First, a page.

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  • Rohan Mukherjee

Netflix vs Virtual Reality: Is the content more exciting than its medium?

Updated: Jul 12, 2019

Is Virtual Reality being outdone by the content of today?




Narcos or just Google Glass Who has potential to reach the mass?

Hold up, there’s a virtual war going on?


Well, standing today, it doesn’t really seem like a fair battle. On one hand, you have Netflix—the cornerstone of any millennial weekend (and the self proclaimed competitor of sleep), and on the other you have Virtual Reality—those bulky goggles that VR not sure if we need. But as it turns out, this fight is legit, and it’s happening right now.


Cool, tell me more!


So, ’Netflix and Chill’ is a phrase that simply means, watch movies/tv shows and well, chill. But does it stop at meaning just that? No, it doesn’t. This is how Wikipedia describes it, ‘Netflix and chill is an internet slang term used either as an invitation to watch Netflix together or as a euphemism for some form of sex, either as part of a romantic partnership or as a "booty call".' Do you see now how popular Netflix is? Approximately 117.58 million people stream content on Netflix every day. From TV shows to films, documentaries, and other original content, it is the go-to site for everyone who loves to watch fiction/non-fiction content, and/or is going through a breakup (or being a sunday slouch). Netflix is perhaps, one of the few companies that have adapted to change in its true sense. Originally a DVD rental and sale service, Netflix gradually opened up to the changing landscape of the internet and media, and in 2013, launched its online distribution that we all have sex to, er, now use.


But you mentioned Virtual Reality?


Well, Virtual Reality, on the contrary, is a technology. It simulates reality via computer graphics, or atleast the peripheral vision associated with reality. But this too, had its own humble beginnings. The first kind of multimedia device was in the form of an interactive theatre experience, devised by Morton Heilig, was known as the ‘Sensorama’. This early form of virtual reality was invented in 1957 but was not patented until 1962. Essentially comprising of:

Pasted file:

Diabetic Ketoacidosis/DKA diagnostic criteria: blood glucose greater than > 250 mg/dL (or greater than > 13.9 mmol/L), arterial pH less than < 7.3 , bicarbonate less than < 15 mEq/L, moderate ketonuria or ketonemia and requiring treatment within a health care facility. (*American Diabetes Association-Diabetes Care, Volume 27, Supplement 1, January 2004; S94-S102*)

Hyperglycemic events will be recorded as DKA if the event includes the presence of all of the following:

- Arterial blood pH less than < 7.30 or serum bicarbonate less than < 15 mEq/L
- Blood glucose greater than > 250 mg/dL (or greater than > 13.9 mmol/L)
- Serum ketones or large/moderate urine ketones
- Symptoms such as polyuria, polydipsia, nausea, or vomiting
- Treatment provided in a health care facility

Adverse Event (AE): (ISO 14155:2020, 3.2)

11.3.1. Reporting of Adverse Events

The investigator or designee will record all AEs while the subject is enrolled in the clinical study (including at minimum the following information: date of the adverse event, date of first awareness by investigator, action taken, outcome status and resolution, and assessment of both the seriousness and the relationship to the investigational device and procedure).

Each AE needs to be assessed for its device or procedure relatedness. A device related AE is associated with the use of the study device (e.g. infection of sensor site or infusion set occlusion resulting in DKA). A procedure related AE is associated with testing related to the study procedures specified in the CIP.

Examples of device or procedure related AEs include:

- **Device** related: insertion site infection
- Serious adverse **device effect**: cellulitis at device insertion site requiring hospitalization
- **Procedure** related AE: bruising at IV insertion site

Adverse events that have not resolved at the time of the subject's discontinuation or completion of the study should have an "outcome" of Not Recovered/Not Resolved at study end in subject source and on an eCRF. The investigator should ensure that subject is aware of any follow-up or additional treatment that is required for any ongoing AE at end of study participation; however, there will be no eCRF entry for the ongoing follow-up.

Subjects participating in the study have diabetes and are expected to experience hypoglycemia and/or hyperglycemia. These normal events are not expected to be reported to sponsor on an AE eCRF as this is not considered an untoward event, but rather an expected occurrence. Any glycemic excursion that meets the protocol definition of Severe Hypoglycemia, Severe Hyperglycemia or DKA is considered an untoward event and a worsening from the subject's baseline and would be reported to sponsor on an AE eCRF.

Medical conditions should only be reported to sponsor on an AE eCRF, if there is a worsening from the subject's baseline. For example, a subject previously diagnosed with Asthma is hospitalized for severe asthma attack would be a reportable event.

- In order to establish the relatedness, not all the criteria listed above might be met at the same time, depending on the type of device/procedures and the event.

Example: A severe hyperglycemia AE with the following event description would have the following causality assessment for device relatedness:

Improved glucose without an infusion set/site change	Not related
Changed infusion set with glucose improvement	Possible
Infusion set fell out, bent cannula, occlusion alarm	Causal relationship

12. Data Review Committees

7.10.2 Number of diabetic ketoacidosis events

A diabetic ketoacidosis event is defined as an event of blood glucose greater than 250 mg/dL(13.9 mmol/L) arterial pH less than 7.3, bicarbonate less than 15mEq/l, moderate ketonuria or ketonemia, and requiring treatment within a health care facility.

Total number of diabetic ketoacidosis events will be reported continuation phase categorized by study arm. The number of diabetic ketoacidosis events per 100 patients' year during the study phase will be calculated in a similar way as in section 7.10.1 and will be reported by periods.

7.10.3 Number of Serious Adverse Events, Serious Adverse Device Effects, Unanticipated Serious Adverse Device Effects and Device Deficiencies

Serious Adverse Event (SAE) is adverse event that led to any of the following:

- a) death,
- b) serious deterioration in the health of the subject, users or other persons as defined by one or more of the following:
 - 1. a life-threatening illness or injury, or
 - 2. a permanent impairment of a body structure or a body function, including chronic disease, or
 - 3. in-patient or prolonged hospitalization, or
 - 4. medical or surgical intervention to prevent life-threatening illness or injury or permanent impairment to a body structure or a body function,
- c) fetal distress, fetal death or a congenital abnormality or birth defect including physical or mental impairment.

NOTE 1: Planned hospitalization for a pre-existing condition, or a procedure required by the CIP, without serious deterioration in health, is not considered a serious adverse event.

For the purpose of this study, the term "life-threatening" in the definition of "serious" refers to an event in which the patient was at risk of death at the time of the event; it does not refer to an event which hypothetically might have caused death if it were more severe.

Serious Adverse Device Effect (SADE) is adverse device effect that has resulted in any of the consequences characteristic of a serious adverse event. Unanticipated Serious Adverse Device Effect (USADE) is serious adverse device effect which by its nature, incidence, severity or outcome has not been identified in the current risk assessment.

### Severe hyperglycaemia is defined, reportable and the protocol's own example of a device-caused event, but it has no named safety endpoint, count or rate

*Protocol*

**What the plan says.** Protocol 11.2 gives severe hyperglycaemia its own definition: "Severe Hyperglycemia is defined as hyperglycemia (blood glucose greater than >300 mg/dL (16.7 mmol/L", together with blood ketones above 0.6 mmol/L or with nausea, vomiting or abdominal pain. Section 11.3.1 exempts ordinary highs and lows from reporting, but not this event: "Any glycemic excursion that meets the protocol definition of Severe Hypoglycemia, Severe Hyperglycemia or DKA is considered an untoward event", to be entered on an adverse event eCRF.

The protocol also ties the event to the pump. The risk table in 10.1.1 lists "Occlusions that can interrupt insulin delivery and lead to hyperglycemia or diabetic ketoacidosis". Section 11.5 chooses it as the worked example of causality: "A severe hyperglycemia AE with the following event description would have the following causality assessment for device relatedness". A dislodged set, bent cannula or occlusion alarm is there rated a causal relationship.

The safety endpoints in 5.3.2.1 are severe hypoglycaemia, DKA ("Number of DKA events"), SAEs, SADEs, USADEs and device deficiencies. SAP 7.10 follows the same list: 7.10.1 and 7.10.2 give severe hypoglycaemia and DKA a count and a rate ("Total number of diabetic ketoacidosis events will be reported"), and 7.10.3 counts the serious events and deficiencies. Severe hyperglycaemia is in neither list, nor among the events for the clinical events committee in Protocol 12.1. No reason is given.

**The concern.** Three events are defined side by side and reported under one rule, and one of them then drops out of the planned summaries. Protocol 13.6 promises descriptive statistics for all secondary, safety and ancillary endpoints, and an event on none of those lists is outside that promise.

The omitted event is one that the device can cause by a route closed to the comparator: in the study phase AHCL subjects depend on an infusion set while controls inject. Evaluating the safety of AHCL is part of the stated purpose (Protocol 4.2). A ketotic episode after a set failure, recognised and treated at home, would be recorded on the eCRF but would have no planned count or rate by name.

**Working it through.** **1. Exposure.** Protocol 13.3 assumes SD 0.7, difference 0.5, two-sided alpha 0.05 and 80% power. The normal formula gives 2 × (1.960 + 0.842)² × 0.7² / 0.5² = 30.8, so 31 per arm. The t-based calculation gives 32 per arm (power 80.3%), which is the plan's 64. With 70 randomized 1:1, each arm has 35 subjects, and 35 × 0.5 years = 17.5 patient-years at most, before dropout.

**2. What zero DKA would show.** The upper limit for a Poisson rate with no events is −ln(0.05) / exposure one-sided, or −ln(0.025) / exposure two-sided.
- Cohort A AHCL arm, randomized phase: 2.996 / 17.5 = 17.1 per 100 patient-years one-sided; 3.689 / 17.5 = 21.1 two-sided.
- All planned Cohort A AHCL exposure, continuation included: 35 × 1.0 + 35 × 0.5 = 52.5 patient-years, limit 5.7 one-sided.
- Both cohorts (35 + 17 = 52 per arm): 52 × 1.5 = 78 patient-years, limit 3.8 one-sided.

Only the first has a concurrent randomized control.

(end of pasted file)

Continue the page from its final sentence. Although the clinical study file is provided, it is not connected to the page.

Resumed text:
• A viewing screen within an enclosed booth which displayed stereoscopic images.

  • Oscillating fans

  • Audio output (speakers)

  • Devices which emitted smells

The viewer would be asked to sit on a rotating chair that enabled them to face the screen. Then they would be shown stereoscopic images which gave off an illusion of depth along with the ability to view something from different angles. That must’ve been a joy ride.


As of now, the market is rapid innovating on various VR headsets to take home entertainment and communication to a whole new level. Major brands like Google, Oculus, Samsung, PlayStation etc are already huge players in this field by constantly upgrading and innovating the tech to make it more personal, and less uncomfortable. And as a medium of technology that has various applications in gaming, healthcare, space exploration, museums and archival experiences, defence, entertainment and in automotive manufacturing, it is safe to say that as of now, the technology is at its primitive stage.


And that’s where the problem begins.


What Netflix, or any other content platform for that matter does is, they bring the stories created by people to you. It is merely a platform for content. Whereas VR is a new medium altogether created to consume content in a new way. The essential difference between a picture, play, and a film is that each of these has a progression towards the freedom of what the user sees. A story is always told by a storyteller to an audience. With Virtual Reality, we’re inviting the audience into the story and letting them view it as they seem fit. There’s this thin veil of awareness that is present between the play/film and the audience at first. As the story progresses, the audience forgets that they’re sitting in a theatre or a cinema hall, and is completely engrossed in the story. That is the beauty of a play or a film! VR abolishes this layer completely. And that is where it fails to be the right medium for films.


So, what more can we expect in VR?


It’s too early to say what the future holds for VR. But we know for a fact that the industry (VR & AR) is expected to reach $1.8 billion in 2018. Amidst this, Netflix has taken a sort of wait and see approach to VR. They think (and they may be right) that VR is more intended for gaming rather than watching content. Whereas Hulu (Netflix’s rival) is totally going for the VR run and producing full-length shows—The Driver, and A Curious Mind, for the new technology. As with most new industries, this one is getting good numbers as well. In 2018, there will be more than 170 million active VR users in the world, using about 190 different VR headsets available in the market. Although Oculus seems to be emerging as a clear market leader in the current scenarios with its beautiful and powerful product range.


So what about Netflix?


You don’t have to worry about Netflix. With such popularity and strong roots in popular culture, Netflix is here to stay. And that too, for long. Their database includes some of the best dramas and non-fiction shows of our time. And even if VR takes over Netflix (highly unlikely), it would only be mutually beneficial to each technology bearing in mind what iTunes did for (or to) the music industry. Platform and content are yin-yang.


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